But despite industry outcry at the changes, official impact assessments reveal most of these turbines were not expected to get built in time for the original 2017 closure of the scheme anyway. Just 200 megawatts – about 80 turbines or fewer – have actually been blocked as a result of the early closure, the Department of Energy and Climate Change estimates.
In the UK this August, two massive offshore wind developments were thrown into tumult. ...The Crown Estate plans to have at least 10 GW of offshore wind capacity in the water by 2020. Industry observers aren’t as optimistic, pointing out that the UK’s new Conservative government has announced plans to end its renewables obligation support for onshore wind by April 2016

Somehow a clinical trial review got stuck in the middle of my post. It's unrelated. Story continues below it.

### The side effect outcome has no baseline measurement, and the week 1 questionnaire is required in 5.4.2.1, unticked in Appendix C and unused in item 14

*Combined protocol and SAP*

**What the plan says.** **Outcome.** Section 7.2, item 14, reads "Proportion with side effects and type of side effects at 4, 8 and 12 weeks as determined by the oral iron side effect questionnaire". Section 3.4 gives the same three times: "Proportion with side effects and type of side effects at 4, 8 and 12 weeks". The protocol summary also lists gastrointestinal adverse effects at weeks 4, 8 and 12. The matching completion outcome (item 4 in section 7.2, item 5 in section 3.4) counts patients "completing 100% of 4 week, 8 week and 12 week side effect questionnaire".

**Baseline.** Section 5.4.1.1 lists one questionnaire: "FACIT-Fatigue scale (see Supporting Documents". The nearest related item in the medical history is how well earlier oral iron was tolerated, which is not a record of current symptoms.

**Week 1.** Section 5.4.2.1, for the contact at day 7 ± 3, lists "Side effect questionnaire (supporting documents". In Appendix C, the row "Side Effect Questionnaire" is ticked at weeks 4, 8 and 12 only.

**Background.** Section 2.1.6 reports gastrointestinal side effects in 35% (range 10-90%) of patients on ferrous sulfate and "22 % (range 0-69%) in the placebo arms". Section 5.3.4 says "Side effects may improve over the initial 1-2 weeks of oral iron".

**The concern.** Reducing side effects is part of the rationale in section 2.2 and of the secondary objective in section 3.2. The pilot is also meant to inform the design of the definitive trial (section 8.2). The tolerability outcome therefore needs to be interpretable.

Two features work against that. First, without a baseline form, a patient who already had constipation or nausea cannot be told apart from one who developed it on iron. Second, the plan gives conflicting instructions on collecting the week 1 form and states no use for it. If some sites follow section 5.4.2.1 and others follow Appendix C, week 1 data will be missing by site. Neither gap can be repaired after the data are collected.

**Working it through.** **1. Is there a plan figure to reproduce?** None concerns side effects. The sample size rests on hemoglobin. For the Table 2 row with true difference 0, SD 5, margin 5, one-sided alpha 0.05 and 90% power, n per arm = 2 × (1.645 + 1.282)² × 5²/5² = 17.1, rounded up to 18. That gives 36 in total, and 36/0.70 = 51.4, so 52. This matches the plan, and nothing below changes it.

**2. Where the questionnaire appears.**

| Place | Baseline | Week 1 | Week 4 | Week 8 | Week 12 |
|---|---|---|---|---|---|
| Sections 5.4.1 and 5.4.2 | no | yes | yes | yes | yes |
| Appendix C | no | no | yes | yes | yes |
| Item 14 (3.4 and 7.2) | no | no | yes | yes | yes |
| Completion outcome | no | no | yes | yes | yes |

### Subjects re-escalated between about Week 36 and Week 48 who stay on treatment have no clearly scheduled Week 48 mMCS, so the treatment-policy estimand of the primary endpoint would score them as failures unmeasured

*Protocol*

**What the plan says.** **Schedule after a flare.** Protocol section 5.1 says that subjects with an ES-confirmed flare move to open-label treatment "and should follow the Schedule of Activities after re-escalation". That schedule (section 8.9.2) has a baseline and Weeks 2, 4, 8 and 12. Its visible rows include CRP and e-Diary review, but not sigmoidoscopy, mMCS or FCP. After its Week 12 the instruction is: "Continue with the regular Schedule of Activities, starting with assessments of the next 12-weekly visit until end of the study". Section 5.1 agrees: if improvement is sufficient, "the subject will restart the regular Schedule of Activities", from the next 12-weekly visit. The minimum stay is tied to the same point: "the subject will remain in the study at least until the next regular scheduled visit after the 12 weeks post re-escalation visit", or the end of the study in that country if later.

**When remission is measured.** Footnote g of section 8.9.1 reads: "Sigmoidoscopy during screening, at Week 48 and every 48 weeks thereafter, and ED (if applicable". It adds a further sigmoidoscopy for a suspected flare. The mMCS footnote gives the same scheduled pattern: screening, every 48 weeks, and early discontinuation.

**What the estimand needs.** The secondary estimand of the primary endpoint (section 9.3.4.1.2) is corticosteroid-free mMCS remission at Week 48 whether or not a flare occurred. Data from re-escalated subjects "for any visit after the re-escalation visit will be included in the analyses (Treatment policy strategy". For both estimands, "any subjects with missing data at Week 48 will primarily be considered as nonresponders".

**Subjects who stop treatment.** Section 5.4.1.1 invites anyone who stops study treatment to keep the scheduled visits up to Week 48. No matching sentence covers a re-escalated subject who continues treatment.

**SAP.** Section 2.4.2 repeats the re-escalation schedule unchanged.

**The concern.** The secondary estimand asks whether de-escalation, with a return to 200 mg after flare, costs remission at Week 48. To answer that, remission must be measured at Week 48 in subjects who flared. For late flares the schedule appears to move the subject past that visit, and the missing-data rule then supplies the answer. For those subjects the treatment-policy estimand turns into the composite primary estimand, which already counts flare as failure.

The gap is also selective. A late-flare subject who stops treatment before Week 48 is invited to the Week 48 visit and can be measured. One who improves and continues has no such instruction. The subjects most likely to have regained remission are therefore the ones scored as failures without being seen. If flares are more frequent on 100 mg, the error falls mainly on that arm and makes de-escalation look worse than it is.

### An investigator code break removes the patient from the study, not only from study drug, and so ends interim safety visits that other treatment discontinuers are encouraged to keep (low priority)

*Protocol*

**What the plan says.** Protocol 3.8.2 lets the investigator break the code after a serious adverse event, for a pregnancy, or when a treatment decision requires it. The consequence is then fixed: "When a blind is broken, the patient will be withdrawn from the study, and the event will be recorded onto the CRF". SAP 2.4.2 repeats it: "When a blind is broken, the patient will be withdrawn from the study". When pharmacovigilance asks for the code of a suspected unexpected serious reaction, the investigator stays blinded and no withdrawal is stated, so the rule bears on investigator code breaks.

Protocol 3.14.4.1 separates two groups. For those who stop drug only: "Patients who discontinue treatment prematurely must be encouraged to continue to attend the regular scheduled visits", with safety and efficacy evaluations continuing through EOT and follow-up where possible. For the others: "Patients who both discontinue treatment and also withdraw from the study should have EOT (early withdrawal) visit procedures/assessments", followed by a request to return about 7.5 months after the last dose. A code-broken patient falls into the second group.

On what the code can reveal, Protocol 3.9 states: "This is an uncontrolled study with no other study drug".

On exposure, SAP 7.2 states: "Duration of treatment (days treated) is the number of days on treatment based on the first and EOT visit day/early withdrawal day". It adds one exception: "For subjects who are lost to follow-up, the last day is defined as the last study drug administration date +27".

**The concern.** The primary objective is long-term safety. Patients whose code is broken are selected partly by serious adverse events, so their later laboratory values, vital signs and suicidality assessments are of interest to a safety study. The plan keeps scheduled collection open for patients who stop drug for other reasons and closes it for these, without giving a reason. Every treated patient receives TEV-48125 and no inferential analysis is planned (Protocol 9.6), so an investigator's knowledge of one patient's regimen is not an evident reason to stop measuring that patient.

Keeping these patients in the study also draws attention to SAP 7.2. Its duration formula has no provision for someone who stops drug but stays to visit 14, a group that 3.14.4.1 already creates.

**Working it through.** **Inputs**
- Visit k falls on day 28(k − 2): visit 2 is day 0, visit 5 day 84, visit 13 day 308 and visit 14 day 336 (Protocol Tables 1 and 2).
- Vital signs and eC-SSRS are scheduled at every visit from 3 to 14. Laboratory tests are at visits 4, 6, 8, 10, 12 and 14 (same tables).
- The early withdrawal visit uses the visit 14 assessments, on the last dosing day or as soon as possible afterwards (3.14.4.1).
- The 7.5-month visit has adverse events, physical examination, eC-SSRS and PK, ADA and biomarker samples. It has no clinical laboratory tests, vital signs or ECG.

The current subsidy system for on-shore wind energy in Northern Ireland is set to end next April, a year earlier than planned. ...However, he said that changes in UK policy now mean that keeping it until 2017 would impose extra costs on consumers.
They are asking for a legal instrument to provide investment protection against sudden subsidy cuts. The commission's financial department is currently considering setting up an arbitration mechanism for resolving investment disputes at EU-level. This would replace bilateral investment protection treaties struck mainly between EU members and then candidate countries in central and eastern Europe in the 1990s.
Another wind farm planned on Bassetlaw land has bitten the dust after the Government pulled a subsidy scheme from under developers. Plans for six turbines on land near Saundby that many residents feared would over-industrialise the Trentside landscape have now been shelved.